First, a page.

A star government witness in a criminal trial against the American mining giant, Newmont, told a court today that waste from the company's mine was deposited in the sea at too shallow a depth, causing the contamination of fish.
The witness, Masnellyarti Hilman, a deputy minister of environment, said that elevated levels of arsenic in the fish and the "reduced biodiversity" in the bay near the gold mine demonstrated pollution.
The company vigorously denies the Indonesian government's accusations of pollution and contends that the waste from the mine near Buyat Bay on the island of Sulawesi, was safely disposed of through a pipe that ran about a half mile from the shore into the equatorial waters.
As soon as Ms. Hilman mentioned "pollution," the lead lawyer for the company, Palmer Situmorang, protested to the judge, who ruled the word should not be used until there was a verdict.
The president of Newmont in Indonesia, Richard B. Ness, who has been charged along with the company, said he rejected Ms. Hilman's argument on the impact of the mine waste.
"That has to be left to outside witnesses," Mr. Ness said.
The trial, a rare case of a major American corporation facing criminal charges in a developing country, pits one of Indonesia's valued foreign investors against the nation's little-tested environmental laws.
In 2004, when villagers near the mine complained of tumors, skin rashes and dizziness, for which they blamed the company, the government decided to take action.
Newmont, a Denver-based company and the world's biggest gold producer, has said the illnesses are common to poor coastal communities, and denies responsibility. Most of the villagers, citing fears for their health, moved to another area in Sulawesi last June.
By the standards of Newmont's huge gold mines in the United States and Peru, and a large copper and gold mine on the Indonesian island of Sumbawa, the mine near here was relatively small. It opened in 1996 and closed in 2004.
Ms. Hilman's testimony provoked lively exchanges between the lawyers and the chief judge, Ridwan Damanik, who tried to keep an air of calm over raised voices during a long day in a stuffy room of the dilapidated tin-roofed courthouse.
The deputy minister did not make any connection between the contaminated fish and the people's health. She said only that the villagers ate the fish. Experts have said that it would be virtually impossible to prove that the mine caused the illnesses.
The chief environmental issue in the trial involves the disposal of the waste, known as tailings, by a method called submarine trailing disposal, which is essentially banned in the United States.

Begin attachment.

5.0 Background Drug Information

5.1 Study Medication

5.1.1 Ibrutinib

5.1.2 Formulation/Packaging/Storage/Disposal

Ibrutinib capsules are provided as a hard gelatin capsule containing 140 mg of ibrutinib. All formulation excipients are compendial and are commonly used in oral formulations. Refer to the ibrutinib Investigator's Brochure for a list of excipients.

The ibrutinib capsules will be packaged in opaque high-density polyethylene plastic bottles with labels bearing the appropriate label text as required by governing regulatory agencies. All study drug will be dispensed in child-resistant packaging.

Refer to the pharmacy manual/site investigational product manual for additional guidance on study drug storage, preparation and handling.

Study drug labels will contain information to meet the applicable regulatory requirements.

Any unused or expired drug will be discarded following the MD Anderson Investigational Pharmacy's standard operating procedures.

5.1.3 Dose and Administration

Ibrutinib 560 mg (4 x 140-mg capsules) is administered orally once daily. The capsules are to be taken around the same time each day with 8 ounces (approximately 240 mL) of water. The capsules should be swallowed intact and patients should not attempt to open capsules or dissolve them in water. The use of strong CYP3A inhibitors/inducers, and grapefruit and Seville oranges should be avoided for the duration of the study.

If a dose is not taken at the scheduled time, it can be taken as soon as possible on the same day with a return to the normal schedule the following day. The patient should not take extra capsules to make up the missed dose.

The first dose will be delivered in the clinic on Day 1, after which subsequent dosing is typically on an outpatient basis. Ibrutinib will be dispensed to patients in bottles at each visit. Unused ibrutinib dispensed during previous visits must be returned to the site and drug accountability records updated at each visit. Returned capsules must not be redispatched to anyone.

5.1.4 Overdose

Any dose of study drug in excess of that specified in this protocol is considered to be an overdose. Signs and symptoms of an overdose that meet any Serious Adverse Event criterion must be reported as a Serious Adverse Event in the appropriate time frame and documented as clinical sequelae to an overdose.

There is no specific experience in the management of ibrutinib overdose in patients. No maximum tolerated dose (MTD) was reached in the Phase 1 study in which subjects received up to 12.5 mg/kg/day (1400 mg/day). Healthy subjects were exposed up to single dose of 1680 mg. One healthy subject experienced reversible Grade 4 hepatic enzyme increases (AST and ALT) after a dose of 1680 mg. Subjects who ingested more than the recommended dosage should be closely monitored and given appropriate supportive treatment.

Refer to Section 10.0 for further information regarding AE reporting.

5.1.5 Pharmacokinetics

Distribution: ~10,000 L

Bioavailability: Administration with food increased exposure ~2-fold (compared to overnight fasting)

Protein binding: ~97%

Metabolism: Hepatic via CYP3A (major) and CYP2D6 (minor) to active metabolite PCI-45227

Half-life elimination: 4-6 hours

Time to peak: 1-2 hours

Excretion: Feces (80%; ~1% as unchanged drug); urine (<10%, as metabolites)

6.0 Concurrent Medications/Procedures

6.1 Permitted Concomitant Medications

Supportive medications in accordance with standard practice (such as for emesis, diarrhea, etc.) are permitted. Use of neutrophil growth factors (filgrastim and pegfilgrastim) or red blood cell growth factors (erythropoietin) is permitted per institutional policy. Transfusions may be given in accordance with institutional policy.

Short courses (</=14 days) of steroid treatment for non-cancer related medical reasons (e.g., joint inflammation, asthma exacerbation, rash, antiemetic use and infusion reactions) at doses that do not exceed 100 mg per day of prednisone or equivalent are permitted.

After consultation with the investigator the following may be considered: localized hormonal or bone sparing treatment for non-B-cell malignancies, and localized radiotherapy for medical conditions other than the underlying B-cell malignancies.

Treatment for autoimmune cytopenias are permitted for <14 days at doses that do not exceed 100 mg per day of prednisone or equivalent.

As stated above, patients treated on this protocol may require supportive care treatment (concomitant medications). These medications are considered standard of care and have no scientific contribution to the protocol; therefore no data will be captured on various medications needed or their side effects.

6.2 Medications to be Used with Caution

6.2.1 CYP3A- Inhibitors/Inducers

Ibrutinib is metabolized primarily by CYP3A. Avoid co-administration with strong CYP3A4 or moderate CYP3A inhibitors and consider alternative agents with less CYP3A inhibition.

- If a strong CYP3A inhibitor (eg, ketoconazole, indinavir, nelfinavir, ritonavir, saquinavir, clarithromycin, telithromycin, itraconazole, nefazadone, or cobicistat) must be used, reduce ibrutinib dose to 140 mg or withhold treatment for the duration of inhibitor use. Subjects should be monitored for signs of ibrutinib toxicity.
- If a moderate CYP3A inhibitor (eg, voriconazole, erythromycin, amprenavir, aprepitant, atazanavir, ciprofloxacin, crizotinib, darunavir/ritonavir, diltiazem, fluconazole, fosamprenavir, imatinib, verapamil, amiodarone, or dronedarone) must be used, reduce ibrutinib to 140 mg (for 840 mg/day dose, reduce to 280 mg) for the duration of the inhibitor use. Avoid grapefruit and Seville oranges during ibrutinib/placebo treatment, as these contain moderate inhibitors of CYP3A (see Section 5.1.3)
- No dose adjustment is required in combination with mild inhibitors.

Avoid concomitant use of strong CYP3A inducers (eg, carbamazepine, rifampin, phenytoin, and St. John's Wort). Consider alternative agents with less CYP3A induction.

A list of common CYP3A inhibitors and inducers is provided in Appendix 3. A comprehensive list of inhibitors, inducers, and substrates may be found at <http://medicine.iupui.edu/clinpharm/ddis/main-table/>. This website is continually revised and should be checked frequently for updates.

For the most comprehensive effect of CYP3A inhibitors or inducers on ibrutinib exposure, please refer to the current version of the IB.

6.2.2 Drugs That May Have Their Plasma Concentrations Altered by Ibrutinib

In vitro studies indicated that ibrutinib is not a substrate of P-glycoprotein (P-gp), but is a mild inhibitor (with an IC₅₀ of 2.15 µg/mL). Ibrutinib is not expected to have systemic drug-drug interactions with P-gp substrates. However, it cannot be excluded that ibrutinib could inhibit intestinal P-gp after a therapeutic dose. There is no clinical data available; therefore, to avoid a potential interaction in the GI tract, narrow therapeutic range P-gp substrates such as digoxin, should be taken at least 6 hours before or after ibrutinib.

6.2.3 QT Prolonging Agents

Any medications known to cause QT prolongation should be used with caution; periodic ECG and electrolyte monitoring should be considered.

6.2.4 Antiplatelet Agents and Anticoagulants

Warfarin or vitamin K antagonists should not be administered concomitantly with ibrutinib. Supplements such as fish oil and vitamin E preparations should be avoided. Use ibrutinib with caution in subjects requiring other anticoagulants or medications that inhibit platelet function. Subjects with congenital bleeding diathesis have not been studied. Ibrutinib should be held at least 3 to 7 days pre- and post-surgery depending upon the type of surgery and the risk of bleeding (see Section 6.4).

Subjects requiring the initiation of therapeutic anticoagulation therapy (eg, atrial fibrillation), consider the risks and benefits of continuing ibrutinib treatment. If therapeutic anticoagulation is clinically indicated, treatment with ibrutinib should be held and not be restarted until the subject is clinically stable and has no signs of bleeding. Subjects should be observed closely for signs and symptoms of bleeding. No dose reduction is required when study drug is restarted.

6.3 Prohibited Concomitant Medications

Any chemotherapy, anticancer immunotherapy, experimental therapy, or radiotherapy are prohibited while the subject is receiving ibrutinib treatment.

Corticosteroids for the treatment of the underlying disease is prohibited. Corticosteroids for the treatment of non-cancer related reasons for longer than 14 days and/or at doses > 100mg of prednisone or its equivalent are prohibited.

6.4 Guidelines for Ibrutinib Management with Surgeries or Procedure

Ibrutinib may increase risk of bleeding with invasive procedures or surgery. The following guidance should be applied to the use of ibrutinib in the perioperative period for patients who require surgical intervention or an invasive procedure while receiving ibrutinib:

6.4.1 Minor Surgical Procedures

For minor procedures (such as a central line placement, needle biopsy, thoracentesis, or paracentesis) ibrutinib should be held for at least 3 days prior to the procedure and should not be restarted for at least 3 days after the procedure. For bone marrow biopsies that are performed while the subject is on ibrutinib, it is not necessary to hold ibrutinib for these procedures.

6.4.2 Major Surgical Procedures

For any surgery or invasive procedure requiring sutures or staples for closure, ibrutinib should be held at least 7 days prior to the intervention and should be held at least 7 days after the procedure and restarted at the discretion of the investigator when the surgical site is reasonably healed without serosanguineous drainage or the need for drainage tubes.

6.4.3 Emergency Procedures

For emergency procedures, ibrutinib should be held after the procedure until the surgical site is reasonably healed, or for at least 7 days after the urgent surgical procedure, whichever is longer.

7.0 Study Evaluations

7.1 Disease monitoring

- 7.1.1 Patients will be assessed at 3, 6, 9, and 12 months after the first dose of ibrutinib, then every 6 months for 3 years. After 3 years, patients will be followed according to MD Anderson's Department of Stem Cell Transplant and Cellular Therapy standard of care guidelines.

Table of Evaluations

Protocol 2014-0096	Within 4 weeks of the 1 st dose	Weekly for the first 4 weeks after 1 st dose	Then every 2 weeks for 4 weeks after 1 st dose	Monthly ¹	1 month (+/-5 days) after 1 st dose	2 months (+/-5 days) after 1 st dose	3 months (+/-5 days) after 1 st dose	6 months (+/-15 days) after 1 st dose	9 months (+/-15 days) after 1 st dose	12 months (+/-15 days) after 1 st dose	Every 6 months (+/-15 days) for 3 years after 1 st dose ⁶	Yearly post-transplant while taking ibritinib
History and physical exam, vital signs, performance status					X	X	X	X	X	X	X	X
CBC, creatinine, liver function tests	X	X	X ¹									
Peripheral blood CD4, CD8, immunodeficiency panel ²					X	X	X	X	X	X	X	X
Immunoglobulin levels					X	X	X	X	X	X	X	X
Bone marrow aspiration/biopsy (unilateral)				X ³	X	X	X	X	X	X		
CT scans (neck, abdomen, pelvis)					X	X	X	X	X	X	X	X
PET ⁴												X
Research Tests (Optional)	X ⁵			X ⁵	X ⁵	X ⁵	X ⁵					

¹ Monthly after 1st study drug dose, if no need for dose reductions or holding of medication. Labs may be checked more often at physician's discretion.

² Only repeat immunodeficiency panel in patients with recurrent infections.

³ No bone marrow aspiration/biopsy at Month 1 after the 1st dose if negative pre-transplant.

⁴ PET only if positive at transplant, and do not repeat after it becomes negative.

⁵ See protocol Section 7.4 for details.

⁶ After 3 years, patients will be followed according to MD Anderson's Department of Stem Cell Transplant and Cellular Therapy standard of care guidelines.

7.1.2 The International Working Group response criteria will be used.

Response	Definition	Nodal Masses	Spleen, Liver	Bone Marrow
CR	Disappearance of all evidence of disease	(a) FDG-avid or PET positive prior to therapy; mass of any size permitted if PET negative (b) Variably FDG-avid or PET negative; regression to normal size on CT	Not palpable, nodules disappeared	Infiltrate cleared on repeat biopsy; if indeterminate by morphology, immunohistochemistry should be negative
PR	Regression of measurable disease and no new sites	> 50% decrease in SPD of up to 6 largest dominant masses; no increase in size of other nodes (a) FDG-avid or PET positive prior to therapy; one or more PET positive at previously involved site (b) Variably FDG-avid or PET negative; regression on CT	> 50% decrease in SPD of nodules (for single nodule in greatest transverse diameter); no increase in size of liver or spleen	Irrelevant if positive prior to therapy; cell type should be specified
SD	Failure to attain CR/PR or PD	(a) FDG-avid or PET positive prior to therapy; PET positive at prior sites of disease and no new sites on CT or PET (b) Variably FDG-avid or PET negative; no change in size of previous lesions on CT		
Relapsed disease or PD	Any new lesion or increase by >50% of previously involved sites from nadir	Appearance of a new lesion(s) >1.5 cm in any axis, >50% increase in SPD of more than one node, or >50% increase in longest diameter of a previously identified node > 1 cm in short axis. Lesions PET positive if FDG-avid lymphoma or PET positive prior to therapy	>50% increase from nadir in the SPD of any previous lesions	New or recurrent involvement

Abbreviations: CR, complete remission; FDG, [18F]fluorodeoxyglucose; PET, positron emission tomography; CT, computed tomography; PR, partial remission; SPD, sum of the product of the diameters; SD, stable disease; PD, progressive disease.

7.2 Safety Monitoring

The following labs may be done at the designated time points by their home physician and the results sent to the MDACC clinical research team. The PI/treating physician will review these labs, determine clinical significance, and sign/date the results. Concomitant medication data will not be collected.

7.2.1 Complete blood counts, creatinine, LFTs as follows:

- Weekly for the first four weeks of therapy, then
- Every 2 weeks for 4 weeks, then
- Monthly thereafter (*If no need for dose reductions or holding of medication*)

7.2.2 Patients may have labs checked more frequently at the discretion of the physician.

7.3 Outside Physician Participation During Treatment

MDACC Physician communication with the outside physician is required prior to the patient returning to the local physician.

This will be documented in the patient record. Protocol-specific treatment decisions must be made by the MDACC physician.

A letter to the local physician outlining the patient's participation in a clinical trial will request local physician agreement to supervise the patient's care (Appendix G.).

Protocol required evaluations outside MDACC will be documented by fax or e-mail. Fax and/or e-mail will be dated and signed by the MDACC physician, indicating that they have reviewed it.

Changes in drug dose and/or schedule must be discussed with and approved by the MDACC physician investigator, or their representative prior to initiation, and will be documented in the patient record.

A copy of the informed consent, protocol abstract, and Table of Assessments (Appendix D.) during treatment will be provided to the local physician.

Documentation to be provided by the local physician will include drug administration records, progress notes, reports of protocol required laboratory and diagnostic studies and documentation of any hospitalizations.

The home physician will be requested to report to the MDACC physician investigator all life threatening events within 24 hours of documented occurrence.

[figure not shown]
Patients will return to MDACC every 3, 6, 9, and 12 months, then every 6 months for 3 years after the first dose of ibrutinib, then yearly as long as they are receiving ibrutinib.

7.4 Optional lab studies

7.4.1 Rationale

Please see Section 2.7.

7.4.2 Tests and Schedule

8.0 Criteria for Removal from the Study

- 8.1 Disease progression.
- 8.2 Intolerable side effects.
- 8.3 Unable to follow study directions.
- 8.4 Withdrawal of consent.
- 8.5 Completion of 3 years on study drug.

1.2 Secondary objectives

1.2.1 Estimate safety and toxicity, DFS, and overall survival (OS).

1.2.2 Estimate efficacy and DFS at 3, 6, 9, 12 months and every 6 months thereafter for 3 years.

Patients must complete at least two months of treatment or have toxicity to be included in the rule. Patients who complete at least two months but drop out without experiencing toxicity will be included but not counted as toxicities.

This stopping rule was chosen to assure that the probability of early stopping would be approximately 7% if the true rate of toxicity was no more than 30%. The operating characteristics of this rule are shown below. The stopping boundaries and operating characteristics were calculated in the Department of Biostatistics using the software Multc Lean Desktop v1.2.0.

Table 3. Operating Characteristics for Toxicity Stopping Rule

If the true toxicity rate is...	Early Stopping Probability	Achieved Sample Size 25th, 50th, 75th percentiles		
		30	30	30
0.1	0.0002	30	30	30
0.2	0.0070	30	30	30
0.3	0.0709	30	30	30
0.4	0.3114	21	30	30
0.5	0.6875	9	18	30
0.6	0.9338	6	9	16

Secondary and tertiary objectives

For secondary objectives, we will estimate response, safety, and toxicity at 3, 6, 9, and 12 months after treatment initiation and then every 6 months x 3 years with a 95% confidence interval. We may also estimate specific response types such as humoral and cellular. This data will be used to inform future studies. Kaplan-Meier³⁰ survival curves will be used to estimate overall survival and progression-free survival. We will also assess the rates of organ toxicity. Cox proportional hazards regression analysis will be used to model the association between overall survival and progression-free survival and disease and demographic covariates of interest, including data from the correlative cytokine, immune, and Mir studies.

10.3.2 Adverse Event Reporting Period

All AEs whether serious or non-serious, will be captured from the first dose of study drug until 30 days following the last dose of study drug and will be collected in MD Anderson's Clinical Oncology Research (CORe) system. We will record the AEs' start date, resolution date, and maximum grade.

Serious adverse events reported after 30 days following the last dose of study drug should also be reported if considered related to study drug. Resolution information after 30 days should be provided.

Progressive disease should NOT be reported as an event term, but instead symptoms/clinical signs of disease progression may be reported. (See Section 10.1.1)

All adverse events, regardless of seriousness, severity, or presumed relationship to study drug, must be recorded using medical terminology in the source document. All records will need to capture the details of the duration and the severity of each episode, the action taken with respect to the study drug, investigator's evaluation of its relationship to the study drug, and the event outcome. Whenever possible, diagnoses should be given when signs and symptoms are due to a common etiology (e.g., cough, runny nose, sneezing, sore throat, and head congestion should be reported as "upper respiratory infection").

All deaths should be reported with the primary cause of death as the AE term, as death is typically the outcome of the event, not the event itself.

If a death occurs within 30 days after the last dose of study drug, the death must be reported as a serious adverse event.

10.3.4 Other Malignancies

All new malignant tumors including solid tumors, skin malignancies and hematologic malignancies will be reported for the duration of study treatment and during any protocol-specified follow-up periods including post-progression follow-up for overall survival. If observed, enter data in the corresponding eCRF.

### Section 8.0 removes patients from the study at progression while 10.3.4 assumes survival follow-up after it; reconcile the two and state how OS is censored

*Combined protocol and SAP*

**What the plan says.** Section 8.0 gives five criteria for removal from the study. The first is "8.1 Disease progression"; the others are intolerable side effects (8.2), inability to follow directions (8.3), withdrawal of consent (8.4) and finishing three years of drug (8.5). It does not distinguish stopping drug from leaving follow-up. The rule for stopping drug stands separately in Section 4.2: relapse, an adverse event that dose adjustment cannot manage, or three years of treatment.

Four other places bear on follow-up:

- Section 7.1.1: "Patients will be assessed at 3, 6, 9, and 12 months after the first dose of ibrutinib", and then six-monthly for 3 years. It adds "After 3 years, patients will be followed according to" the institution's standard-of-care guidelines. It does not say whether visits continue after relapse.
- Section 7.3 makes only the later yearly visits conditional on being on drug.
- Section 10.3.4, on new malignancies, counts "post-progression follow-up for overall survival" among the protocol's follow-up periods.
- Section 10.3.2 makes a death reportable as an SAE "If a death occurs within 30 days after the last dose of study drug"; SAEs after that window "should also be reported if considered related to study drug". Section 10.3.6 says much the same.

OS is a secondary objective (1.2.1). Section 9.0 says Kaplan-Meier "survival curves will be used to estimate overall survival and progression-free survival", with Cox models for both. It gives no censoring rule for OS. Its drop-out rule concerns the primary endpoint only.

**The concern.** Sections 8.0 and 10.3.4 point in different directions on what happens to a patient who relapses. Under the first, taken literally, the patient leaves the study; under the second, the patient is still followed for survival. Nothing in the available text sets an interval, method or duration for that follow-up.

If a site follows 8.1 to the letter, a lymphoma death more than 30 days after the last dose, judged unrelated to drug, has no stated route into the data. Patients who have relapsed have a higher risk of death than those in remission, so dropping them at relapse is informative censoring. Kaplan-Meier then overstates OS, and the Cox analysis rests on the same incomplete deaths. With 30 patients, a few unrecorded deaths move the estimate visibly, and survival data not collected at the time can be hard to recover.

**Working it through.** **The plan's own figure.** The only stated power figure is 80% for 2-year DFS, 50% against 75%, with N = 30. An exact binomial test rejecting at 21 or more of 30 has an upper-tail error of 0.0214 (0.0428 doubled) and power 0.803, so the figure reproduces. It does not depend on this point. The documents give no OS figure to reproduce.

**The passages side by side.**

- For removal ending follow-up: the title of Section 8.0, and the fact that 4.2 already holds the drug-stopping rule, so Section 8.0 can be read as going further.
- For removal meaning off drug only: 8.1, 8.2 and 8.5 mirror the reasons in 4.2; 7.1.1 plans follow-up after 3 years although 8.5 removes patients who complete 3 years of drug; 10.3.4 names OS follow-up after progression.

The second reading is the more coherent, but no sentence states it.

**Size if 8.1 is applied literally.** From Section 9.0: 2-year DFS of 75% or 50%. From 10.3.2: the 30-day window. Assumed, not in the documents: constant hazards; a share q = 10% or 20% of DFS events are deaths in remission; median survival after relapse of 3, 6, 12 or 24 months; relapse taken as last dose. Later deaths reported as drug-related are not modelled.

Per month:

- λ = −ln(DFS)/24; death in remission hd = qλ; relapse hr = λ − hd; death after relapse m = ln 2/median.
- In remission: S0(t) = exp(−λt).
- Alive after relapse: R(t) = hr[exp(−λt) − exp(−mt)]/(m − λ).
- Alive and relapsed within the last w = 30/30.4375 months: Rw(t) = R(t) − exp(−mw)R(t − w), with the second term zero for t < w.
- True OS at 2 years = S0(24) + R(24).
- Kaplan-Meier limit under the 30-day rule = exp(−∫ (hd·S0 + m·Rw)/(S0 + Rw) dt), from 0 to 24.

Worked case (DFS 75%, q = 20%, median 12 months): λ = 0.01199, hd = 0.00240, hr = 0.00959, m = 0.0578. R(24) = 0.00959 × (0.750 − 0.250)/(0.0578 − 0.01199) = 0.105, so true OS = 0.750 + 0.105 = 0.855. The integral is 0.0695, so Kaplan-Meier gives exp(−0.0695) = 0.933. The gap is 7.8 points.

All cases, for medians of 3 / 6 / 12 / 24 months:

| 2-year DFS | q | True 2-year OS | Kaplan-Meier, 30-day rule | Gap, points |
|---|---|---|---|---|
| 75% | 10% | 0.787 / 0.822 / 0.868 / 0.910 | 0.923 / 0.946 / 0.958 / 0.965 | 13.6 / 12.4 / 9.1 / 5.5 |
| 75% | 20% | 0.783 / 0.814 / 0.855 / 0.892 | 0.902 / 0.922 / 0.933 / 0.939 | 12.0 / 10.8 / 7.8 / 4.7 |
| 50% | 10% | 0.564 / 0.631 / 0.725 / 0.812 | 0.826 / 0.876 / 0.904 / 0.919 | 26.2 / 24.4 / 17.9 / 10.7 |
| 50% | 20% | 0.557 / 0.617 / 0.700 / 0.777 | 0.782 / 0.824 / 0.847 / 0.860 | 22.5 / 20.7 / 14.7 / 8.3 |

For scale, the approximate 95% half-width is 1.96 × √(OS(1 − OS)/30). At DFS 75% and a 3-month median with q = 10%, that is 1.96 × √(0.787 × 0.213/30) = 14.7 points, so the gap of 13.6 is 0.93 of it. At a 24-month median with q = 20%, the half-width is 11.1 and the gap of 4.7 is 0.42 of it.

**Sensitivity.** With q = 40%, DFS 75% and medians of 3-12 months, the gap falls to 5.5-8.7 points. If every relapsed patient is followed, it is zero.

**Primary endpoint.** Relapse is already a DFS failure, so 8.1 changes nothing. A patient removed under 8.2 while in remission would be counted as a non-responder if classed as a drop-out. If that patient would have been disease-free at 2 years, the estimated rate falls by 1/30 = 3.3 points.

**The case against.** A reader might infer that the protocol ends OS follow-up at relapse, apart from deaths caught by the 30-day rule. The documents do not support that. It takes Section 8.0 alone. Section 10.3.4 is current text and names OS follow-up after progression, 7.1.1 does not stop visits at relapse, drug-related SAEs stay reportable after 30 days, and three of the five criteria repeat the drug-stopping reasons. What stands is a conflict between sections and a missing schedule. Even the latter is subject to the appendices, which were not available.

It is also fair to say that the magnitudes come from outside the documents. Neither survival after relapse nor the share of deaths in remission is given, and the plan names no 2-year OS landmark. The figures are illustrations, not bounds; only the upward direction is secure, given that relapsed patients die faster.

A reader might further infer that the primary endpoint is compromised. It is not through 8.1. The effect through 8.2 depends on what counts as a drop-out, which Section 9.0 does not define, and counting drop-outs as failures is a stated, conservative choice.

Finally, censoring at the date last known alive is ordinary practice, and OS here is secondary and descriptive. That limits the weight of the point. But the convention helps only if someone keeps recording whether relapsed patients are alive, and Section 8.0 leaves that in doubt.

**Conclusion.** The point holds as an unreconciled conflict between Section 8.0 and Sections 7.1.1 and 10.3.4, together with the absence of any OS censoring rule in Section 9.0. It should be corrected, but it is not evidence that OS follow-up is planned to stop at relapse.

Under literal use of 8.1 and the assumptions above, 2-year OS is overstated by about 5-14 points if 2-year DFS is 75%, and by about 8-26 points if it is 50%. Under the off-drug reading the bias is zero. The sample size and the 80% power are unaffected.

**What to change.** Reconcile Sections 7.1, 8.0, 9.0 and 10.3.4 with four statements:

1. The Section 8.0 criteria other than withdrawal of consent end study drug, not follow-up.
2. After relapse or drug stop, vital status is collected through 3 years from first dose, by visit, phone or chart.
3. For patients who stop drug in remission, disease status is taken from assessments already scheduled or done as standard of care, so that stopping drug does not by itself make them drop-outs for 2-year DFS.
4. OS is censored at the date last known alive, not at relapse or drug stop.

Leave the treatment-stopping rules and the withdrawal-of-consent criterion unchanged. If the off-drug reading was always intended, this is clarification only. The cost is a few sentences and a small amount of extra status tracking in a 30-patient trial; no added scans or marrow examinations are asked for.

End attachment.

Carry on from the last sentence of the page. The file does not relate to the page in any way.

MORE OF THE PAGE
In her testimony, Ms. Hilman said that Newmont's 1993 operational license for the mine called for the company to place the waste below the thermocline, a layer below which water is colder and has less oxygen.
In 1999, she said, a study by the Environment Ministry and the University of Sam Ratulangi here in Manado found that the thermocline was at 110 meters, or 120 yards. But the company, Ms. Hilman said, released the waste from the pipe at a depth of 82 meters, or 89 yards, where the waters were still warm. At that depth, the heavy metals in the tailings, like arsenic, were able to enter the food chain, she said.
Newmont has consistently argued that the arsenic remained inert and insoluble in the ocean.
Another issue in the trial is the government's accusation that the company did not have the proper permit to dispose of its waste.
Ms. Hilman, who has a degree from a prominent mining school in the United States, the Colorado School of Mines, and is known among the foreign mining companies in Indonesia for being a stickler on pollution, argued that the company had failed to obtain the right permits for toxic waste.
"You can dump waste if you follow the standards and have the permit," Ms. Hilman said.
The company was granted a temporary six-month permit in July 2000 by the environment minister at the time, Sonny Keraf, who told Newmont in a letter that a permanent permit was dependent on the company's completing an environmental risk assessment, Ms. Hilman said.
She told the court that Newmont completed the risk assessment but it was rejected by the Environment Ministry on the grounds that the methodology was faulty. An agreement was reached between the company and the ministry to take samples from the sea jointly, but that study was never completed, she said.
To make her point that Newmont did not have the required permits, Ms. Hilman read a letter dated April 17, 2001, from Mr. Ness to the ministry in which he said, "We hope we can get the permanent permit immediately."
Both sides are expected to call expert witnesses, including scientists from the United States, Canada, Japan and Australia, on the impact of the mine waste in the sea.
Mr. Damanik, the chief of the five-judge panel that presides over the once-a-week proceeding, said the trial, already into its seventh month, could run for another six months at least.
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